Riding the wave of play

As mentioned in our last post, I’ve recently finished reading the most wonderful ebook by a lady who has pioneered and led the field of playworkers – a field that I think holds such value.  In her book The Playwork Primer (2010), Penny Wilson shares the delicate tiptoe between facilitating play on the playgrounds of London, and interfering in the developmental process that is the child’s work.

Today I would like to share her explanation of the critical balance in the child’s play process.  Many occupational therapists need to understand and use this concept for the beautiful art of therapy to be successful.

Below is an excerpt from the book.

Complexity theory is a way of understanding natural systems.  We look at a flock of birds or a school of fish moving in magnificent order and symmetry and wonder how they can do it.  Both are examples of complex adaptive systems.  In these natural systems, order is not the result of a pre-established plan that maps out, say, the flock’s flight path.  Instead, the overall order, the graceful flocking, emerges from a few very simple rules about finding direction, keeping a certain distance from other birds, and so on, that govern individual birds’ flying behaviours.

The theories of complexity provide some interesting metaphors for understanding playwork.  Arthur Battram describes an ideal state for a play setting by likening it to a wave.  Before the wave breaks, there is stasis, order.  After the wave breaks, there is turbulence and chaos.  At the curl of the breaking wave there is a delicate balance between order and chaos.

If we relate this to a play setting then the static, ordered state is a very controlled setting.  It is rule-bound, highly organised, and prescriptive; timed activities will take place.  There is no room in this play setting for the creative spontaneity of playing children.  If we look at a chaotic play setting, it is poorly organised.  The hours when it is open are irregular.  The toilets might not work.  The staff might display a wide variety of moods and temperaments, with unpredictable attitudes towards the children and their playing.

Look at the curl of the wave, which is where we surf because that is where the power is.  We see the meeting of order with spontaneous activity and unpredictability.  Thus, an underlying order can support freedom and unpredictable play.  It is a framework for creativity.  Battram offers us the image of surfing on the edge of chaos and order as a metaphor for how a play setting works.  It is our role as adults to understand this and create the solid foundations on which the children play.

Isn’t that just beautiful?

I must admit that I am person who likes order and it is hard for me as parent and homemaker to be playmaker too, to stand back and watch the beautiful chaos unfold.

What are your experiences of beautiful chaos?  Aren’t they some of your best memories?

Play-makers: the subtle art of not interfering

I’ve just finished reading the most wonderful ebook by a lady who has pioneered and led the field of playworkers – a field that I think holds such value.  In her book The Playwork Primer (2010), Penny Wilson shares the delicate tiptoe between facilitating play on the playgrounds of London, and interfering in the developmental process that is the child’s work.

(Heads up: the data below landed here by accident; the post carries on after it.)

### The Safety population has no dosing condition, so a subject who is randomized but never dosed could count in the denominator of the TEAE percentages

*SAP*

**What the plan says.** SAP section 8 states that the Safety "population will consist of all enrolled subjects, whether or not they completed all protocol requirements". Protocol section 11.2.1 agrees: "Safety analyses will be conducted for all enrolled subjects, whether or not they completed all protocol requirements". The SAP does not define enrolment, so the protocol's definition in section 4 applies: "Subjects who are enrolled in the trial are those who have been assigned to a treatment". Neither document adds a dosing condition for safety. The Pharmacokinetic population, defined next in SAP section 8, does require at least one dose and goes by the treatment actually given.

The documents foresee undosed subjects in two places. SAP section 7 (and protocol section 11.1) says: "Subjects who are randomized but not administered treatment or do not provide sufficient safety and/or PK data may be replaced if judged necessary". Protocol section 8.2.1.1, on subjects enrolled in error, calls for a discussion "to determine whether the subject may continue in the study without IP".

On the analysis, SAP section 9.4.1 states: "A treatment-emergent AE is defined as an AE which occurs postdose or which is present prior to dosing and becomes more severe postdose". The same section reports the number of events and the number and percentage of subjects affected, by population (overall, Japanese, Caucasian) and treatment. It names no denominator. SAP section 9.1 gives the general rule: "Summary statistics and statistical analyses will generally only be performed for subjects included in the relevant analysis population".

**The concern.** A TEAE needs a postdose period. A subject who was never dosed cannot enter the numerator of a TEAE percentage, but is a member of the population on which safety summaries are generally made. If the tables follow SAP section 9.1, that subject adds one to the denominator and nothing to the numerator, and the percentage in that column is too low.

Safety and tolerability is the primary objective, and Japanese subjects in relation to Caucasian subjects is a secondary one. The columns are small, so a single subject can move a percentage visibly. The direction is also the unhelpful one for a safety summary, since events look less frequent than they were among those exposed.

Children need to organise and direct their own play, but the reality is that few of today’s children are allowed to play freely, as earlier generations were.  Some don’t know how to get started.  Others need some adult support.  Playworkers fill this space.  They:

  • create playful environments
  • support children’s own play
  • assess risk, and
  • help out when needed, without directing or controlling.

Above all, playworkers strive to be as invisible as possible.

The following is an excerpt from the book.

In 1946 a a quirk of fate led Lady Allen of Hurtwood to visit a junk playground in Copenhagen-Emdrup, designed by the architect C. Th. Sorenson in 1943.  He was commissioned by the authorities to create a place for children to play in response to increased levels of child delinquency during the German occupation.  So Sorenson went back to look at other playgrounds that he had designed.  He found them empty.  Where were the children?  They were playing in the wreckage of bombed-out buildings.  So this is what he created: A place with materials that children could manipulate, where they could spend hours rooting around unnoticed and lost in their own worlds.

Lady Allen said of her first visit to this playground, “I was completely swept off my feet by my first visit to the Emdrup playground.  In a flash of understanding I realised that I was looking at something quite new and full of possibilities.”  She brought the concept back to London and gave it the name “adventure playground”.

At that time London children had little space to play except for bomb sites left after the Second World War.  Here they spent their time building, making fires, digging for treasure from the dead homes, and generally scrubbing around on their own.  Lady Allen had had a very playful rural childhood.  She thought that her own experiences had been ideal and recognized in the sites she created with local communities a “compensatory environment”.  By this she meant they were the nearest thing to her rural childhood that could be created for urban children.

Over the next few posts I’d like to explore more of the ideas shared in this book.  But for now, what is the closest thing we have to an adventure playground here in our cities?  We’d love to hear from you.